Questions about Supererogation

Supererogatory actions are those which are (1) morally meritorious or praiseworthy, but (2) not the fulfillment of a moral obligation or duty.  I was having a conversation about this with a colleague today and upon reflection, it seems to me that both clauses in the definition are vague.  This means that whether an action is supererogatory is sometimes vague, possibly for more than one reason.  I am curious if others share my intuitions/diagnosis about this.


Vagueness in the concept of moral obligation or duty:

Kantian Imperfect Duties.  I help an old lady across the street.  Was my action supererogatory?  Variation:  I often and assiduously help old ladies across the street, much more than most people.  Are any of these actions supererogatory?  Are they collectively supererogatory?  (Does that question make sense?)  I’m not sure what to say.

Rossian Prima Facie Duties.  A real estate developer has been using government loans, intended for the development of low-income housing, to develop more lucrative properties.  The practice is widespread and the government bureaucracy winks at it.  The developer, however, has an attack of conscience.  Instead of merely altering his business practice, he turns himself in to authorities, with the foreseen result that he loses his business and livelihood.  The point of the example is that one might say that while there is a prima facie duty to follow the law, including to confess to crimes one has committed, this kind of action goes above and beyond what is morally required, all things considered.  Is the confession supererogatory?

Vagueness in the concept of moral merit or praiseworthiness:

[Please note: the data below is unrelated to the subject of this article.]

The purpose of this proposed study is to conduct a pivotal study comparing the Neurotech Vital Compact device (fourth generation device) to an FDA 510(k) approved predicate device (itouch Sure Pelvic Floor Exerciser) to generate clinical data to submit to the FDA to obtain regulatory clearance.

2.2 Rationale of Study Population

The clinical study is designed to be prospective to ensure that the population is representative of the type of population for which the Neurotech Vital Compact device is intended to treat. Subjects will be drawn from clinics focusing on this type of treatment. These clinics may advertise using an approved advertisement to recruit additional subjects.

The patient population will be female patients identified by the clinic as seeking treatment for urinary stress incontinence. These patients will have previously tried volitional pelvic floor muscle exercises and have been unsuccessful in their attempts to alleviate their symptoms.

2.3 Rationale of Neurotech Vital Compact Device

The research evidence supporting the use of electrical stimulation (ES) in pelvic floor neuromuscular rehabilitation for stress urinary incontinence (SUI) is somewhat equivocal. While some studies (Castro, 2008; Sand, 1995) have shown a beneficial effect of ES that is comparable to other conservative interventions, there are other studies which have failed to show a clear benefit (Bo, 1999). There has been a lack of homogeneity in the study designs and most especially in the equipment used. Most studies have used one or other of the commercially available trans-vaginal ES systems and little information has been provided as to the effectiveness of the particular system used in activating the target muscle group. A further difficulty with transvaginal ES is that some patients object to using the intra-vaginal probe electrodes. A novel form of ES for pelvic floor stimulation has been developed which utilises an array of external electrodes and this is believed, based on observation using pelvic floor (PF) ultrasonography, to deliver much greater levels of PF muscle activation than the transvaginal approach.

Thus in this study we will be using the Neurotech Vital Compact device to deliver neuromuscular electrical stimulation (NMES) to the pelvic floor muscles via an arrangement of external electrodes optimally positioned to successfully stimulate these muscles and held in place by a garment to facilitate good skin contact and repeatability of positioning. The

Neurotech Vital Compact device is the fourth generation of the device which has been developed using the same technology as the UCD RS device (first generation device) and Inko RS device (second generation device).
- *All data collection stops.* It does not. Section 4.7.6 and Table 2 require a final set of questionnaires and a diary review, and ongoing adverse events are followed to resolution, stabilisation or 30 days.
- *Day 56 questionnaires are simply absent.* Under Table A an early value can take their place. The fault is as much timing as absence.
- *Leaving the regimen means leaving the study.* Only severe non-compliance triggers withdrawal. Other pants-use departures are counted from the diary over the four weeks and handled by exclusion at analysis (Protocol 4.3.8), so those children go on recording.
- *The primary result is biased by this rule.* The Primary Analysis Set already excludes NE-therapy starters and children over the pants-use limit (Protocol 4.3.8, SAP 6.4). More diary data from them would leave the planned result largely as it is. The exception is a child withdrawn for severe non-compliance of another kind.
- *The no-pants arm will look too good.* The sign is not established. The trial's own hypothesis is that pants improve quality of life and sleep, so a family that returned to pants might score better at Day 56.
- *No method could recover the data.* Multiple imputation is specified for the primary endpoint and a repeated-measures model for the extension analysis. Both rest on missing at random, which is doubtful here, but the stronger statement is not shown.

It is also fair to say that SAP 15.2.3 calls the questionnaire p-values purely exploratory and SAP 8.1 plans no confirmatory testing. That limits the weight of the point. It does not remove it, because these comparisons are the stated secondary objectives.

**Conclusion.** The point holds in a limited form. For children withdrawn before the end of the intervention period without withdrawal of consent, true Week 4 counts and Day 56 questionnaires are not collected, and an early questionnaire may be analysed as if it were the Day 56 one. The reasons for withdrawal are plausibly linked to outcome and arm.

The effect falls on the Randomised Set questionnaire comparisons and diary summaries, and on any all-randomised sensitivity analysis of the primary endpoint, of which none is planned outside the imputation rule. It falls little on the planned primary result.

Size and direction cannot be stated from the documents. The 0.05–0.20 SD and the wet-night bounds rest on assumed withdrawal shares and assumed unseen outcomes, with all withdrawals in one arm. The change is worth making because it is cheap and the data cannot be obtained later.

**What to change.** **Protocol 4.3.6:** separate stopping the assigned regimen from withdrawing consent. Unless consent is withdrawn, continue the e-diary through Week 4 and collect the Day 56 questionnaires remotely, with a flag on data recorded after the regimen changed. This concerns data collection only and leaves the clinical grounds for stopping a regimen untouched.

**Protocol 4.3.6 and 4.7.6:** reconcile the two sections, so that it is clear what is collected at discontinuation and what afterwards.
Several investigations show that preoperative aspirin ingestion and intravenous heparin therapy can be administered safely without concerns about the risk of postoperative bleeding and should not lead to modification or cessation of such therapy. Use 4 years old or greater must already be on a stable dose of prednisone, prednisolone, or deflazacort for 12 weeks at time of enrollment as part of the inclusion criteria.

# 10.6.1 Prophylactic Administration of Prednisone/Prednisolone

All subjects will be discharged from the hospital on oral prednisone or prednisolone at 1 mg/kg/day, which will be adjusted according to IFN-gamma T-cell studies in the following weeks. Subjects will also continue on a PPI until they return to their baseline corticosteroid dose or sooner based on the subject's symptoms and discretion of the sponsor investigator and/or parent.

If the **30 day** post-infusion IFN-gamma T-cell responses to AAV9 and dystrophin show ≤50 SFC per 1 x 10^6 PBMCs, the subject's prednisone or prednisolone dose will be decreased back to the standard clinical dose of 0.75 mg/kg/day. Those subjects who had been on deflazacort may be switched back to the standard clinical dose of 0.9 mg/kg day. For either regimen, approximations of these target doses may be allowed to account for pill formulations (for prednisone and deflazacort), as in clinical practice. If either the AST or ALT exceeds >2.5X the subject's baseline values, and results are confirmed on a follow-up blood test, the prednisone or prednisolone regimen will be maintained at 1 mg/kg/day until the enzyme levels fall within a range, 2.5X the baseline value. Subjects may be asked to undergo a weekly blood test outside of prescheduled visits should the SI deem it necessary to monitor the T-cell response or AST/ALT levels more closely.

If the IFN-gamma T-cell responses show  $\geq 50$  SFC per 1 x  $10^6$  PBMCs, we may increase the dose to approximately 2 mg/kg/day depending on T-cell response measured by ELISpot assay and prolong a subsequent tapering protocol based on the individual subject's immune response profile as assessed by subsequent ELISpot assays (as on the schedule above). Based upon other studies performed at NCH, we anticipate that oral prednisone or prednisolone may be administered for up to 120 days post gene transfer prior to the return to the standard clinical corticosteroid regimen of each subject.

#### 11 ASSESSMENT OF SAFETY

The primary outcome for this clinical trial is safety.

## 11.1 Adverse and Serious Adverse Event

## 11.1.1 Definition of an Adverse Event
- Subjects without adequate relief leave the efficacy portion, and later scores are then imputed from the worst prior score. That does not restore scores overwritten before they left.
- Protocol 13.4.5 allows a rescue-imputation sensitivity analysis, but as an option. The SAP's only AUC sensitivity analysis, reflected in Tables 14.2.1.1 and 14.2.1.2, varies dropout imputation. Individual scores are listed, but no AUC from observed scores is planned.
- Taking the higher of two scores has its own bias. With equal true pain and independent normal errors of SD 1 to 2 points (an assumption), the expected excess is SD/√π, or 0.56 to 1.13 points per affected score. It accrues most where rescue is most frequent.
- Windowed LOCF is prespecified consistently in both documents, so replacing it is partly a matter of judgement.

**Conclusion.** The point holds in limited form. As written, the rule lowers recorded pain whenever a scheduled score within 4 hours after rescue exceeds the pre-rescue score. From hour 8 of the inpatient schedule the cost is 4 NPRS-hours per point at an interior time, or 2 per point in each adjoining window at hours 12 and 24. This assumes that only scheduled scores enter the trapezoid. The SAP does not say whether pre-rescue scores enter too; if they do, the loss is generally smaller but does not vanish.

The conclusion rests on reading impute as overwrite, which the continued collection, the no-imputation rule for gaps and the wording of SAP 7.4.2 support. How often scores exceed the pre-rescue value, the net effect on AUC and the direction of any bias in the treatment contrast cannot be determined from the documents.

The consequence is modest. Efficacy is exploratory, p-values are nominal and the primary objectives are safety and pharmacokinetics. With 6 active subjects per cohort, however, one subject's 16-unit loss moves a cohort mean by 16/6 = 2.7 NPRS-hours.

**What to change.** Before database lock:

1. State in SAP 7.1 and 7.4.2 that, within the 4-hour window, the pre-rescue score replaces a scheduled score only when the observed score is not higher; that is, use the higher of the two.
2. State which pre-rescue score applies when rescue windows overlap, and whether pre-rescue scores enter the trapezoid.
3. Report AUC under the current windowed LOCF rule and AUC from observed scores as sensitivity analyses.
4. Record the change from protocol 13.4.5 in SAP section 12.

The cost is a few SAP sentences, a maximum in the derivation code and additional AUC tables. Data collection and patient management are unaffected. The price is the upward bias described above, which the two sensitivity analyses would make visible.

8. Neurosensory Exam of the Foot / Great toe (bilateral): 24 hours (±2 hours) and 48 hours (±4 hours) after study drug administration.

Graceless Forgiveness.  A man’s business partner cheats him.  Later she repents, apologizes, and makes restitution.  He holds a grudge and refuses to forgive her for decades.  Years later, he decides this is old news and sends her a note that he forgives the wrong she did him long before.  I take it forgiveness is not a duty, and it is good, but this doesn’t seem all that good.  Is the forgiveness supererogatory?

Remission of unpayable debt.  A rich banker is owed a sum by a poor farmer.  The sum is small to the banker but unpayable by the farmer.  Instead of foreclosing on the farm and bankrupting the farmer, the banker forgives the debt.  Is this supererogatory?

Vagueness in both concepts:

Family Obligations 1.  A woman attends her grandparents’ fiftieth wedding anniversary to help them celebrate.  She would be a heel if she did not go.  Is her attendance supererogatory?  I am inclined to say that there is not a lot of merit attached to something like this—it’s just expected—but neither is it really a moral duty.  However, it would be morally objectionable, not just from an etiquette standpoint, not to attend.

Family Obligations 2.  A man’s father dies and he buys a nice headstone for the grave.  I’m a little doubtful that there is a moral duty to mark the graves of one’s parents, and I don’t think you get much moral credit for doing so.  But it would be morally objectionable, I think, if you failed to do this for trivial reasons.  Is buying a headstone supererogatory?  Is it more supererogatory if the headstone is nice?